It wasn't until after the session that I understood what had happened and I only thought it through because I was wondering what was making me grin so long my face hurt.
The transition from new person to RPGs to Player is a a subtle change. It has nothing to do with knowing what die to roll, the rules, or where to look for stuff in the Player's Handbook. It happens the first time a player figures out how to transcend the rules and make their characters more effective than they have any right to be on paper. That first wacky plan or strategy that bends what you have on the character sheet into something incredible. That's the moment when they stop imagining the board game structure in their heads and realize they can try nearly anything.
My gang is running through the Caves of Chaos in old Gazetteer-era Mystara. The party is small, with only three of them so they explore with great stealth and care. A common tactic is to send the party wizard's spider familiar ahead to recce the hallways and rooms before entering. The spider can get under most (but certainly not all) doors in the rough hewn caves and that makes the difference between a stealthy retreat and a TPK.
They knew they couldn't take it in a straight up fight. The party has had close calls with goblins and it's obvious the hobgoblins are far tougher than the goblins. They started looking at their sheets and asking questions. The teifling could cast Thaumaturgy which, among other harmless effects, makes tremors in the floor. "That's pretty scary in a cave, right?"
The wizard had cast illusions in the past to improve their chances to hide from patrols in the valley so they asked some questions about how the tremors mixed with illusions of rocks falling out of the ceiling might work and the bold gambit was hatched: They would fake a cave-in and strike in the chaos. An elven thief, a tiefling monk and a gnomish abjurer against 13 hobgoblins.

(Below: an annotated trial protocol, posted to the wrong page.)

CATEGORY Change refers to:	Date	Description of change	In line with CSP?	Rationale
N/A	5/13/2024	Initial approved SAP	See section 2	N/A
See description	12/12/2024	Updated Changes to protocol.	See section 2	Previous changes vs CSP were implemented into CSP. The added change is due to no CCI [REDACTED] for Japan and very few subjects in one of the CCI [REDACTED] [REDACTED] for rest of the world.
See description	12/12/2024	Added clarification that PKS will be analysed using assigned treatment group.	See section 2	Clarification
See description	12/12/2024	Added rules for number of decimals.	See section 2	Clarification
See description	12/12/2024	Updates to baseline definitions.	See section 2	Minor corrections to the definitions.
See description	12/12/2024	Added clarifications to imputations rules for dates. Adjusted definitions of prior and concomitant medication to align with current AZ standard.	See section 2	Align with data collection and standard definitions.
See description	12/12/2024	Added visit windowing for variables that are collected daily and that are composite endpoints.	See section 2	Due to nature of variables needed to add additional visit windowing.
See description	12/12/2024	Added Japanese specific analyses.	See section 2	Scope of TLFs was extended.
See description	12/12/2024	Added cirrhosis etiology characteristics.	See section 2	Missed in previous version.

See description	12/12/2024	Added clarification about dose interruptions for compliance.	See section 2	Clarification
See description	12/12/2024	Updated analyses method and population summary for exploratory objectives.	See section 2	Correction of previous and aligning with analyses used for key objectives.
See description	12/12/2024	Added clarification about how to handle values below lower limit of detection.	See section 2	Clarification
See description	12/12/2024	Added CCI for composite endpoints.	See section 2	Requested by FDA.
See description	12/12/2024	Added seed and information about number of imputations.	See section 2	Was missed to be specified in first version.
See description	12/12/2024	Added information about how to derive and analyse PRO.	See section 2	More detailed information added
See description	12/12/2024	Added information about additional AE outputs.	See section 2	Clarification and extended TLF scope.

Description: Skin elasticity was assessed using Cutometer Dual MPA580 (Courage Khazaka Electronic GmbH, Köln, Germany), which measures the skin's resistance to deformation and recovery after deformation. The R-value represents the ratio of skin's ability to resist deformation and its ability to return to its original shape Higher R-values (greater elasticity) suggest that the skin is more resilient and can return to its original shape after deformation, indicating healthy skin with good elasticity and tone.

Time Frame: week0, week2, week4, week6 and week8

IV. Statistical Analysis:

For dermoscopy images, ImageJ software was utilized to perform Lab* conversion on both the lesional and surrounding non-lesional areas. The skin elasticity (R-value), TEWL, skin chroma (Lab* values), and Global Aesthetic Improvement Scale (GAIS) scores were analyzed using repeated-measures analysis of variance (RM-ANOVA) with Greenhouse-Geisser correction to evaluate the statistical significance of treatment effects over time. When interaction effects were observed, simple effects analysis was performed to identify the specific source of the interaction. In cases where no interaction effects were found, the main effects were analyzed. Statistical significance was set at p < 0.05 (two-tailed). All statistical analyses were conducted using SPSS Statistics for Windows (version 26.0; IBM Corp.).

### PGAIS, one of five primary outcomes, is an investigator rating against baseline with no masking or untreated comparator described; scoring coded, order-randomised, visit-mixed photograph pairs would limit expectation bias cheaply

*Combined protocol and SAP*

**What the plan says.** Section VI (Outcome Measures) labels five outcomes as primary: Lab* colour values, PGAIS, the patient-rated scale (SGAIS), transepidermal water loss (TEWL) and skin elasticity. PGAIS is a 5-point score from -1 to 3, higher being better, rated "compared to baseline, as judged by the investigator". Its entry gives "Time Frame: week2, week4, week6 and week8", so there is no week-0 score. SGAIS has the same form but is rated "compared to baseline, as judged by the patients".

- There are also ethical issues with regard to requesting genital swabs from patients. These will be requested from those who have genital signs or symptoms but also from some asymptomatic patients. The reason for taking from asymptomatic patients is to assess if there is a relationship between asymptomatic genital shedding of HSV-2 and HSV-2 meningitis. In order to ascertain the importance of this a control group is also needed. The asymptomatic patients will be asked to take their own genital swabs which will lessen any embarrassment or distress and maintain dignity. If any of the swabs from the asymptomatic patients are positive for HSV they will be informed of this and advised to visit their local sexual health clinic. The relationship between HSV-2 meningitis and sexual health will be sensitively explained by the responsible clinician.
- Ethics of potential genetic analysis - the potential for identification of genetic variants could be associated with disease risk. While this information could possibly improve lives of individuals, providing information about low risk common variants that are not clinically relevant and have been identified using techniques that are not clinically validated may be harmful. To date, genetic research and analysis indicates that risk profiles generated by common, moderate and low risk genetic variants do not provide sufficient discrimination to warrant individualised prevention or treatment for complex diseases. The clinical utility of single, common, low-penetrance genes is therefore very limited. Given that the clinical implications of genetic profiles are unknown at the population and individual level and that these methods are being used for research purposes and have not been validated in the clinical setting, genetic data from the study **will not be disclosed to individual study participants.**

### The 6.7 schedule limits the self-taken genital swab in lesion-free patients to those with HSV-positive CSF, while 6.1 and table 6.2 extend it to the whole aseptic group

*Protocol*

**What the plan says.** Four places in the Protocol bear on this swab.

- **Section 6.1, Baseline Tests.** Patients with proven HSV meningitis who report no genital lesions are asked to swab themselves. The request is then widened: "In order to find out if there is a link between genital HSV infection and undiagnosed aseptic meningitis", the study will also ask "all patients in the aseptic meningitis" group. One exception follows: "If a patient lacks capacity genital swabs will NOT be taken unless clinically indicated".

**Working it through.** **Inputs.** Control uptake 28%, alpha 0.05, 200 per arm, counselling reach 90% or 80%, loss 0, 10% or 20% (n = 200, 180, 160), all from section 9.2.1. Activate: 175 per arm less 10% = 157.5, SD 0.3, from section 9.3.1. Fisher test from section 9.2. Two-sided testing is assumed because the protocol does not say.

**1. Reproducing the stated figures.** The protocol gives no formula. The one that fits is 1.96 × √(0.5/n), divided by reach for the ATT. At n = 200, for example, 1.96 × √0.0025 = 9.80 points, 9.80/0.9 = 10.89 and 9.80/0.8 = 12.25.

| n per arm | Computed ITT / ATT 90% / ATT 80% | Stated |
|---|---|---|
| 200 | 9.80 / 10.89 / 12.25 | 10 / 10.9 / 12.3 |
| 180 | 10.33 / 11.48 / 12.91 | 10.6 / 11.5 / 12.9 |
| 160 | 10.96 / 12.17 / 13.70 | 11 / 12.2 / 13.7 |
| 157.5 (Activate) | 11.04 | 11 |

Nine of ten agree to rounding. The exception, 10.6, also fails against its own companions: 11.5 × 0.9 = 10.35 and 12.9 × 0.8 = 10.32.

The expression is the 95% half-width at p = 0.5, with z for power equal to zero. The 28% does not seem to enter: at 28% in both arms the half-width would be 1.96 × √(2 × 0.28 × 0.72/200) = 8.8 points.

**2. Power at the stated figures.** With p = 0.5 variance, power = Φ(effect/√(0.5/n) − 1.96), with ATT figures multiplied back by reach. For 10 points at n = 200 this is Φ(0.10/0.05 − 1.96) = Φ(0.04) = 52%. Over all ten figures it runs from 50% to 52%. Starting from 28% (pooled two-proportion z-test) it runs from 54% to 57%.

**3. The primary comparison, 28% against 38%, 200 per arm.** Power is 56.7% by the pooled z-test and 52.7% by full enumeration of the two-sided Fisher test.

I live in a mining town. Work occasionally takes me into the mines and I've been down as far 7,400 feet underground. While I have never experienced a cave-in (and I hope I never do), you can't go down to any depth without being aware of how dangerous it is. While sounds of tremors coming from the walls would not create panic in hardened warriors, it would induce immediate action. Adding falling rocks would create some panic and a lot of action.
With the hobgoblins spread throughout the room I decided their actions would be based on where they were. The two closest to the door the party was coming from would exit and run down the hall, away from the cave-in. The two closest to the barred door would get the door open and get out and down the stairs. The rest would try to get under the table or press themselves against the walls and between crates for safety.
Despite the monk never hitting once with his spear the entire session (he even dropped it once), the surprise round went well. Two hobgoblins went down to a sleep spell (and looked like they were crushed by rock!), another one dropped to the thief's sneak attack with an arrow and a fourth reeled from a nasty kick by the monk. I ruled that the hobgoblins couldn't use their martial prowess ability that gets them extra damage on each hit when fighting in groups because they were too distracted by the falling rocks to work together effectively. The removal of that advantage was key to the party survival as they took some lumps but didn't lose anyone. With the hobgoblins engaged in escaping the room the party was also able to attack them in smaller, more manageable groups.
The party won, quickly grabbed some loot and then ran for it through the goblin caves (and four goblins) to get away from the hobgoblin reinforcements coming to help after the cave in.
Certainly some critical rolls went in their favour, but the conception and execution of a plan that basically tripled the effectiveness of their plucky little band marks their graduation to seasoned RPG players. Now they'll be searching their environment for advantages and trying all kinds of crazy stuff to turn the tables on their more powerful foes. That is where player skill changes the game.
I know they've made the switch because once they got back to the Keep they started reviewing everything they know about the different factions they've encountered and how they relate to each other. They are discussing how they can make use of that.
From a DM's point of view the campaign levelled up. I need to be ready for all kinds of crazy stuff from here on out.
I couldn't be happier.